The project's long-range goal is to create a unified architecture for interactive discourse, incorporating both interpretation and generation. The immediate goal is to develop an environment for simulating and testing dialog in cooperative planning environments.
The project is premised on the use of simulated discourse to collect data about discourse, and to test specific hypotheses about discourse interpretation and generation. Note that a discourse simulator can be tested (a) by generating entirely simulated dialogues in which discourse strategies and conditions are varied, or (b) by testing the simulations' interactions with human subjects. And (c) the simulation architecture can also be used as an environment for gathering data concerning conversations between human subjects in the task domain. The project will use all these forms of testing.
The basis of our approach to interpretation is the abductive model of Jerry Hobbs and his associates at SRI. (Jerry Hobbs, Mark Stickel, Douglas Appelt, and Paul Martin, "Interpretation as abduction," Artificial Intelligence 63, 1993, pp. 69-142.) The basis of our approach to generation is the plan-based approach of Johanna Moore. (See Johanna D. Moore, Participating in Explanatory Dialogues, MIT Press, 1995.) The theoretical work of the project consists largely of unifying these approaches. The discourse simulation will be based on this unification.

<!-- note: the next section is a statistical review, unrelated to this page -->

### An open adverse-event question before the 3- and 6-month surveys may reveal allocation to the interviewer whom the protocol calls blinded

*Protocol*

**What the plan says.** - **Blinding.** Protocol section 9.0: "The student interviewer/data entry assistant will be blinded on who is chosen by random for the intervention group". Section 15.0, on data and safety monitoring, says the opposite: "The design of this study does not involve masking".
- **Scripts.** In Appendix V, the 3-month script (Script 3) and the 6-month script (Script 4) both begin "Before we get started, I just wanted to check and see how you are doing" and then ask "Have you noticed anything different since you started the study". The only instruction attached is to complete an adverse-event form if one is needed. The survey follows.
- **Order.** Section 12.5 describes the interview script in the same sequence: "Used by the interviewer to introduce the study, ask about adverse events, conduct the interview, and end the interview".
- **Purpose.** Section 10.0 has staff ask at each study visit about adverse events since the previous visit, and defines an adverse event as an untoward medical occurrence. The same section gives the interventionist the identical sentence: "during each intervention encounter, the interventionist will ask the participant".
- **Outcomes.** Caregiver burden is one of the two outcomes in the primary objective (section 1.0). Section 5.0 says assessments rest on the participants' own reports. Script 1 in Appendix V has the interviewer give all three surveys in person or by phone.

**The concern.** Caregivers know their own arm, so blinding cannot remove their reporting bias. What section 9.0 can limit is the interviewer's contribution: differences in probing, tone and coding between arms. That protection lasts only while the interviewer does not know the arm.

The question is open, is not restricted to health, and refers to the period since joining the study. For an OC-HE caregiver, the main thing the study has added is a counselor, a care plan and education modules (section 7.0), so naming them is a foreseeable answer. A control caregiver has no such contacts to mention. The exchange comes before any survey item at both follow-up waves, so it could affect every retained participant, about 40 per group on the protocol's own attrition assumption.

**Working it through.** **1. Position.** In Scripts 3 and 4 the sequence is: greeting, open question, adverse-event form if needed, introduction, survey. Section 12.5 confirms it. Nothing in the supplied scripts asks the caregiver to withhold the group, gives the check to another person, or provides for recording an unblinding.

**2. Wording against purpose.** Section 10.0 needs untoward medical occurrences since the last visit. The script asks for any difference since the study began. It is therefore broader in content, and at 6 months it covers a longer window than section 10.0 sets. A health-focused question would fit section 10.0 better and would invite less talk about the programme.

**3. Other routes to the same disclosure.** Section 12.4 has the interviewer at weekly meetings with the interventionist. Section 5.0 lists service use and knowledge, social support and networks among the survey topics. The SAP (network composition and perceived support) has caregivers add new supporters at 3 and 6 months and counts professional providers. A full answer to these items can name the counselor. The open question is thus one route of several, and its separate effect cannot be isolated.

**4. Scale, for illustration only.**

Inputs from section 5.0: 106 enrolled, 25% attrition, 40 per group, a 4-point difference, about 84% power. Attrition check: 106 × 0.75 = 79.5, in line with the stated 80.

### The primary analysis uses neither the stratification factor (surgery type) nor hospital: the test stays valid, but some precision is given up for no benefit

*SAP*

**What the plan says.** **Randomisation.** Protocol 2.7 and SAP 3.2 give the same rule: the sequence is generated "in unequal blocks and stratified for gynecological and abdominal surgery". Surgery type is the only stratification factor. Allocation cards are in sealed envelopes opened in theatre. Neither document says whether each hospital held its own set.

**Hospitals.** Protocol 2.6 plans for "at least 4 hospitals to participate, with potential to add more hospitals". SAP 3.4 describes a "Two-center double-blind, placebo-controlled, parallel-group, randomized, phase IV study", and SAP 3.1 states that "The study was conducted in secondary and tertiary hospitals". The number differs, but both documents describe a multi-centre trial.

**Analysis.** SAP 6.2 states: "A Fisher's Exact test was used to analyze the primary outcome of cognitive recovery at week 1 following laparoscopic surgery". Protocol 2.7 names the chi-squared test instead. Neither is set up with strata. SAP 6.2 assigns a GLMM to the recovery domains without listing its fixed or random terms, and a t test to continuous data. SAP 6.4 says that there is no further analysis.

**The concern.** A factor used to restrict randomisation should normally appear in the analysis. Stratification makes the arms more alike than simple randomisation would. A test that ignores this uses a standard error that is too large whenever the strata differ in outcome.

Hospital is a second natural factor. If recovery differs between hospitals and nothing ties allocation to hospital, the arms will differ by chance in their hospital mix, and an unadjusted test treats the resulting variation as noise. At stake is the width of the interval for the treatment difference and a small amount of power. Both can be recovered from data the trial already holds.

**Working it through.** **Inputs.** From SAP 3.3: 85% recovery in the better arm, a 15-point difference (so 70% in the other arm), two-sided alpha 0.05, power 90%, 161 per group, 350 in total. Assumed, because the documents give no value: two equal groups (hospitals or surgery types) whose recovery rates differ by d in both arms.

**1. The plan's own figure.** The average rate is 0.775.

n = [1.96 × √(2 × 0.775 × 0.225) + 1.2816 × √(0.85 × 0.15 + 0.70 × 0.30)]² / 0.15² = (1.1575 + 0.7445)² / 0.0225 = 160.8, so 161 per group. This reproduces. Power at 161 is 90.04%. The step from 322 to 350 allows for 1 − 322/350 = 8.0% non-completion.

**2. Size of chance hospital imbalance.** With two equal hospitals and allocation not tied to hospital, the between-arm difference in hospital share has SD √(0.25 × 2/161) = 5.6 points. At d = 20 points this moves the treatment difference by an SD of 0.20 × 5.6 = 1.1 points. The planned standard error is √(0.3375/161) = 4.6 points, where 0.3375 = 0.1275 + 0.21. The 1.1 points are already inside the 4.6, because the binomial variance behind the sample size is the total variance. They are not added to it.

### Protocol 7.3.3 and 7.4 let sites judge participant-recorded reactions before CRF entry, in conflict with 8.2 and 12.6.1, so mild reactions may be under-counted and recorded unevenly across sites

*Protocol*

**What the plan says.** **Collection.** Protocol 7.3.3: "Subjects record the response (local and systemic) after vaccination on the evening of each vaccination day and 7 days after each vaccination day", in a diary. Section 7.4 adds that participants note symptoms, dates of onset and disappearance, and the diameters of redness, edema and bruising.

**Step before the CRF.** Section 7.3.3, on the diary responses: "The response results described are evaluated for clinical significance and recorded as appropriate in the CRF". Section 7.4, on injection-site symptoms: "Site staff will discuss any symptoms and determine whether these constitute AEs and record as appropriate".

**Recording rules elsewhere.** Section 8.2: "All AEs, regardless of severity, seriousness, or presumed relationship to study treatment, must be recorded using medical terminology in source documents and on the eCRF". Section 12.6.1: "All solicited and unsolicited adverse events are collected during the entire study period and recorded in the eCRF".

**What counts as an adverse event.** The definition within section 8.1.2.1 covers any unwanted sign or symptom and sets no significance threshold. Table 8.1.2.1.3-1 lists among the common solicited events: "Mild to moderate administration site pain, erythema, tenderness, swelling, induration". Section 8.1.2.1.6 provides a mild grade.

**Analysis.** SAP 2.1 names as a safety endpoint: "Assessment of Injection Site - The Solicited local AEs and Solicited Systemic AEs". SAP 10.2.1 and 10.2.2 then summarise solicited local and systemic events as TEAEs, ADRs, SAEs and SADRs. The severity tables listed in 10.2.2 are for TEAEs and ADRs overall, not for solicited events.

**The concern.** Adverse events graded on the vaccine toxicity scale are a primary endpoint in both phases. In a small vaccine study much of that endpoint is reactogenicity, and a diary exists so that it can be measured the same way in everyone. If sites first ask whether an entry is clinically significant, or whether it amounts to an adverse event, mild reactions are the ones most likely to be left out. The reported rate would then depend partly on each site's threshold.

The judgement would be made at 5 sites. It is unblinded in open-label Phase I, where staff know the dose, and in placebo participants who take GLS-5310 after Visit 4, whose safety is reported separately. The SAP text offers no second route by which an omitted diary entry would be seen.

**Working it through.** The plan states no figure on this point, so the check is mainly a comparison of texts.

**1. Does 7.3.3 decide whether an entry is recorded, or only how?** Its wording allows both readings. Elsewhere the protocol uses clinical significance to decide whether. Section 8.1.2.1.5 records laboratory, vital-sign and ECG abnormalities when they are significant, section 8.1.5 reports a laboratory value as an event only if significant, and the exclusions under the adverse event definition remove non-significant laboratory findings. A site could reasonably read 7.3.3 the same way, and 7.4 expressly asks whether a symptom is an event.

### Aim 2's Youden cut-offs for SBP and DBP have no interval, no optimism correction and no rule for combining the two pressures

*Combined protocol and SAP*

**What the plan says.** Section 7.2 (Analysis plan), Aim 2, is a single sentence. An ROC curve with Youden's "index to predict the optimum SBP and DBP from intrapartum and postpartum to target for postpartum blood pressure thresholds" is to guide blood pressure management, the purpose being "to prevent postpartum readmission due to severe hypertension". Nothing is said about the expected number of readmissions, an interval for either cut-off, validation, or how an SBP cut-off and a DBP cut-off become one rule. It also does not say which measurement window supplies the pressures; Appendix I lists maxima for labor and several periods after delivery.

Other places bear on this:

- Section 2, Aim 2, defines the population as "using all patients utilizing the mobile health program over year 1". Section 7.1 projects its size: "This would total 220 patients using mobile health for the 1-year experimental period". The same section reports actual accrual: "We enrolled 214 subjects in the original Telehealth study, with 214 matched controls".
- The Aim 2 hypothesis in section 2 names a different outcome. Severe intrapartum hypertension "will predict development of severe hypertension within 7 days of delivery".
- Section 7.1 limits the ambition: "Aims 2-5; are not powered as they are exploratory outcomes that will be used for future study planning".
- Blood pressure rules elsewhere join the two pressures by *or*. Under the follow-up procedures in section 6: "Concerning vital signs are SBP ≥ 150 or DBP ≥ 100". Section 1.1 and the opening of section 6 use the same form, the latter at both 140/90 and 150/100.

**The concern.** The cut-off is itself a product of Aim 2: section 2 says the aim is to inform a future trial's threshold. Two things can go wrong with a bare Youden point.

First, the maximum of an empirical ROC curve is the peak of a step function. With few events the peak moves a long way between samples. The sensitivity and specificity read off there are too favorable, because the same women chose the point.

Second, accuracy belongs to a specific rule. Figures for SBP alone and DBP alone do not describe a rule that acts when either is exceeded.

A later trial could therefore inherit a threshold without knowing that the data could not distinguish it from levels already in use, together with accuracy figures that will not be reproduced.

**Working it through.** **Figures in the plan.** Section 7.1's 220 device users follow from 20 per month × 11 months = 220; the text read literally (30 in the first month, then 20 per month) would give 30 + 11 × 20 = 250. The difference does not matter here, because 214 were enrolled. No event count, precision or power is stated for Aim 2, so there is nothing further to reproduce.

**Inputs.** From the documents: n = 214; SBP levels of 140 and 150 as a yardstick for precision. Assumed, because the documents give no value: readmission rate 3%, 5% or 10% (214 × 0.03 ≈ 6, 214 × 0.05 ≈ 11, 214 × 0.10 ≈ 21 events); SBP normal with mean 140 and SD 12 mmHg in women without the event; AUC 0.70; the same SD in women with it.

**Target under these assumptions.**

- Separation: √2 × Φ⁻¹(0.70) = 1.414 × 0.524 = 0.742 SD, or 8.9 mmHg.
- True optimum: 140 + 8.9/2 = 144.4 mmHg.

Developed an "open-domain system" approach to finite-state natural language processing for use in applying the basic research of the project.